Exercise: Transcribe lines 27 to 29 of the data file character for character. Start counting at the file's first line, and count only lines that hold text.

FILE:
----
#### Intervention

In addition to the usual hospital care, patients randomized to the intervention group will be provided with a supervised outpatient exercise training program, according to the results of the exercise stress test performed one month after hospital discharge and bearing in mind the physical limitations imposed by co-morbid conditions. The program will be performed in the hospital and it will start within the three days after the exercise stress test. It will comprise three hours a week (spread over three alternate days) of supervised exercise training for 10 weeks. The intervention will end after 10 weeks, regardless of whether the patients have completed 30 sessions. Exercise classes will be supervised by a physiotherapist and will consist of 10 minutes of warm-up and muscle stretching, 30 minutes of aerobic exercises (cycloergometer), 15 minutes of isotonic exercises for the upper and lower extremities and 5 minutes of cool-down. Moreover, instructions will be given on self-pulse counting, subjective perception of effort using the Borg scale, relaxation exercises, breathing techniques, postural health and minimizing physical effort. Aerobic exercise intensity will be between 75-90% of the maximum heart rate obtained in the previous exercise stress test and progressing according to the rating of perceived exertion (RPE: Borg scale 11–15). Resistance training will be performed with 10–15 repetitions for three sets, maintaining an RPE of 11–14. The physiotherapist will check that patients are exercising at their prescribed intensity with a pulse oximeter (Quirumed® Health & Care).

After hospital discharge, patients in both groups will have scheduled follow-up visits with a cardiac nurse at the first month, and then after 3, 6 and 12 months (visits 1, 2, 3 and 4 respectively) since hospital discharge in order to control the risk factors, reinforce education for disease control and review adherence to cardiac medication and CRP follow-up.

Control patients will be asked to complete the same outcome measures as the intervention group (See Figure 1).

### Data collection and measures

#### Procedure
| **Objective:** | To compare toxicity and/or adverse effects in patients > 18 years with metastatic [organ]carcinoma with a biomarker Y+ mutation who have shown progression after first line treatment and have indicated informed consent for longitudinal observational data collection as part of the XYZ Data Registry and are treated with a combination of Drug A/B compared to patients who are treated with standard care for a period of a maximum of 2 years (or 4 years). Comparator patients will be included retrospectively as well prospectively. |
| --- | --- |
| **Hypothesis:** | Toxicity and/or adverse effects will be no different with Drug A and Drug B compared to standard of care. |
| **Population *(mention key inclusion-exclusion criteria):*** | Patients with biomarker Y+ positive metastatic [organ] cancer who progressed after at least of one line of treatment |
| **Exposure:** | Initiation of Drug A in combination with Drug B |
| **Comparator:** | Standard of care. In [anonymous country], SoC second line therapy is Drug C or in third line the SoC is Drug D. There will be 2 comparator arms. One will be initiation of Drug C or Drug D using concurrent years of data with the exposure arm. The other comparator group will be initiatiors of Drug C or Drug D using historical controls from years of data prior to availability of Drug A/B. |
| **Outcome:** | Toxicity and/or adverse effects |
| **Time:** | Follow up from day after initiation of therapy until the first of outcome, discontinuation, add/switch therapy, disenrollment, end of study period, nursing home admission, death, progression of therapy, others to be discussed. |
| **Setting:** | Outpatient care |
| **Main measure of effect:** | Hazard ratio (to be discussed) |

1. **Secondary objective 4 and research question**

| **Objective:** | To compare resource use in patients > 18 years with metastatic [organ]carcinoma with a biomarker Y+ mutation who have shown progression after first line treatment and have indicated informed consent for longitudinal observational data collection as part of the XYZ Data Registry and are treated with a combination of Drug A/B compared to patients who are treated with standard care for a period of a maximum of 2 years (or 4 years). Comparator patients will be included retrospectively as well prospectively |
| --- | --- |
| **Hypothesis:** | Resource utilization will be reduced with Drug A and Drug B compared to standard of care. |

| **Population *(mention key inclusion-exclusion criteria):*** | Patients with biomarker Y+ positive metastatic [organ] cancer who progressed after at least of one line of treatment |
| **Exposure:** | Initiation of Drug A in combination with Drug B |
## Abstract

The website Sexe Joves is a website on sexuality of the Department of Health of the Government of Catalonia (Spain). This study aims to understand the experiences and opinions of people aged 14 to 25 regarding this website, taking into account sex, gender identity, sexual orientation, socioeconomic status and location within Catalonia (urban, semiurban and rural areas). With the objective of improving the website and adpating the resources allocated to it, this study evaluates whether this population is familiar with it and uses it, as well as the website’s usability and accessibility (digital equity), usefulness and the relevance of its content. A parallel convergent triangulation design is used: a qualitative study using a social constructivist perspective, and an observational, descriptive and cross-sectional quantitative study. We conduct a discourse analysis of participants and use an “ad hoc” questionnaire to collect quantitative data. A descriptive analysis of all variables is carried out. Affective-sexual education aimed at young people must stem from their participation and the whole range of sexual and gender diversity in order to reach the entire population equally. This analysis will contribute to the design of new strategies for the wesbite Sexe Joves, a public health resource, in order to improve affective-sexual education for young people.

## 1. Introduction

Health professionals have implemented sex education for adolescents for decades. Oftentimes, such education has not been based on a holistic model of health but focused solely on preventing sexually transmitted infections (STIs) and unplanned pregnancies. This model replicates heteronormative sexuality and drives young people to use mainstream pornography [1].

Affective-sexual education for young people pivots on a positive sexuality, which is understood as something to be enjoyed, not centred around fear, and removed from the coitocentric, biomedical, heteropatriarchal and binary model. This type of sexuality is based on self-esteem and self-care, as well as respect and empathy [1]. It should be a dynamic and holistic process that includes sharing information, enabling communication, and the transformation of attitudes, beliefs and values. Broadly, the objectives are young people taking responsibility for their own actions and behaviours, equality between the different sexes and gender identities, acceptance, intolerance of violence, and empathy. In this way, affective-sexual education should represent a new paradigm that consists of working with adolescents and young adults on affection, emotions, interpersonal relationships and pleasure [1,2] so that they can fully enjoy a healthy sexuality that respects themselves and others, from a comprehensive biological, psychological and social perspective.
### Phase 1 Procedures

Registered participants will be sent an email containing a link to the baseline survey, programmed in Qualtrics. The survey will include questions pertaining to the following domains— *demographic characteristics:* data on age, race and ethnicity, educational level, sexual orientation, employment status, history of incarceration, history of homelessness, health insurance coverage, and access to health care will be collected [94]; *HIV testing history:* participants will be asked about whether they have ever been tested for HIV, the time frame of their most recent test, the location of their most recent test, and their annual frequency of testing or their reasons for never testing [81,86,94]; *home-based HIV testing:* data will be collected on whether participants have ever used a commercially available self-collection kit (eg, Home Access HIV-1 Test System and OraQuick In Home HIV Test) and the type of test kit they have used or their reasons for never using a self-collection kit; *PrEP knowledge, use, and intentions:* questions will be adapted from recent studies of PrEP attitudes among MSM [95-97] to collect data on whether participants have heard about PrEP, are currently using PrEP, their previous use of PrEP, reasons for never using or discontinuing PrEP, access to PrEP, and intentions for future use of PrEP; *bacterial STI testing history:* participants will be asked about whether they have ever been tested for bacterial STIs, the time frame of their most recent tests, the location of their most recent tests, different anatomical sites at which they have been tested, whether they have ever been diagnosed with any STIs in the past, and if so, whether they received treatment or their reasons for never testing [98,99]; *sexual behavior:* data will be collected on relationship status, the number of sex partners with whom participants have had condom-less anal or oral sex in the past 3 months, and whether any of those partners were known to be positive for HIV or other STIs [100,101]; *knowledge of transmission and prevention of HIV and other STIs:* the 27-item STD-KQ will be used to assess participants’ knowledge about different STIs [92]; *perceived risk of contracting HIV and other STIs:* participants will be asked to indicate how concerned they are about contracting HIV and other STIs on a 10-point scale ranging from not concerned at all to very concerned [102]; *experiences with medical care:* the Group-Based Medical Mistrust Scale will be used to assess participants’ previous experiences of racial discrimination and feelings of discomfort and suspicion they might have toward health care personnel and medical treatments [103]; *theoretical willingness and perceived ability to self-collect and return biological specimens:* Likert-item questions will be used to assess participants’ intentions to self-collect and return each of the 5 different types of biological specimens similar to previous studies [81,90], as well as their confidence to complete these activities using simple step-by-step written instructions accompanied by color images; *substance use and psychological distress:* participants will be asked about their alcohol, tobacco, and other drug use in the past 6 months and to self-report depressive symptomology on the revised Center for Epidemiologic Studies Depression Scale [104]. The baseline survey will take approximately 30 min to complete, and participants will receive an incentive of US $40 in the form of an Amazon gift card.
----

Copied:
Affective-sexual education for young people pivots on a positive sexuality, which is understood as something to be enjoyed, not centred around fear, and removed from the coitocentric, biomedical, heteropatriarchal and binary model. This type of sexuality is based on self-esteem and self-care, as well as respect and empathy [1]. It should be a dynamic and holistic process that includes sharing information, enabling communication, and the transformation of attitudes, beliefs and values. Broadly, the objectives are young people taking responsibility for their own actions and behaviours, equality between the different sexes and gender identities, acceptance, intolerance of violence, and empathy. In this way, affective-sexual education should represent a new paradigm that consists of working with adolescents and young adults on affection, emotions, interpersonal relationships and pleasure [1,2] so that they can fully enjoy a healthy sexuality that respects themselves and others, from a comprehensive biological, psychological and social perspective.
### Phase 1 Procedures

Registered participants will be sent an email containing a link to the baseline survey, programmed in Qualtrics. The survey will include questions pertaining to the following domains— *demographic characteristics:* data on age, race and ethnicity, educational level, sexual orientation, employment status, history of incarceration, history of homelessness, health insurance coverage, and access to health care will be collected [94]; *HIV testing history:* participants will be asked about whether they have ever been tested for HIV, the time frame of their most recent test, the location of their most recent test, and their annual frequency of testing or their reasons for never testing [81,86,94]; *home-based HIV testing:* data will be collected on whether participants have ever used a commercially available self-collection kit (eg, Home Access HIV-1 Test System and OraQuick In Home HIV Test) and the type of test kit they have used or their reasons for never using a self-collection kit; *PrEP knowledge, use, and intentions:* questions will be adapted from recent studies of PrEP attitudes among MSM [95-97] to collect data on whether participants have heard about PrEP, are currently using PrEP, their previous use of PrEP, reasons for never using or discontinuing PrEP, access to PrEP, and intentions for future use of PrEP; *bacterial STI testing history:* participants will be asked about whether they have ever been tested for bacterial STIs, the time frame of their most recent tests, the location of their most recent tests, different anatomical sites at which they have been tested, whether they have ever been diagnosed with any STIs in the past, and if so, whether they received treatment or their reasons for never testing [98,99]; *sexual behavior:* data will be collected on relationship status, the number of sex partners with whom participants have had condom-less anal or oral sex in the past 3 months, and whether any of those partners were known to be positive for HIV or other STIs [100,101]; *knowledge of transmission and prevention of HIV and other STIs:* the 27-item STD-KQ will be used to assess participants’ knowledge about different STIs [92]; *perceived risk of contracting HIV and other STIs:* participants will be asked to indicate how concerned they are about contracting HIV and other STIs on a 10-point scale ranging from not concerned at all to very concerned [102]; *experiences with medical care:* the Group-Based Medical Mistrust Scale will be used to assess participants’ previous experiences of racial discrimination and feelings of discomfort and suspicion they might have toward health care personnel and medical treatments [103]; *theoretical willingness and perceived ability to self-collect and return biological specimens:* Likert-item questions will be used to assess participants’ intentions to self-collect and return each of the 5 different types of biological specimens similar to previous studies [81,90], as well as their confidence to complete these activities using simple step-by-step written instructions accompanied by color images; *substance use and psychological distress:* participants will be asked about their alcohol, tobacco, and other drug use in the past 6 months and to self-report depressive symptomology on the revised Center for Epidemiologic Studies Depression Scale [104]. The baseline survey will take approximately 30 min to complete, and participants will receive an incentive of US $40 in the form of an Amazon gift card.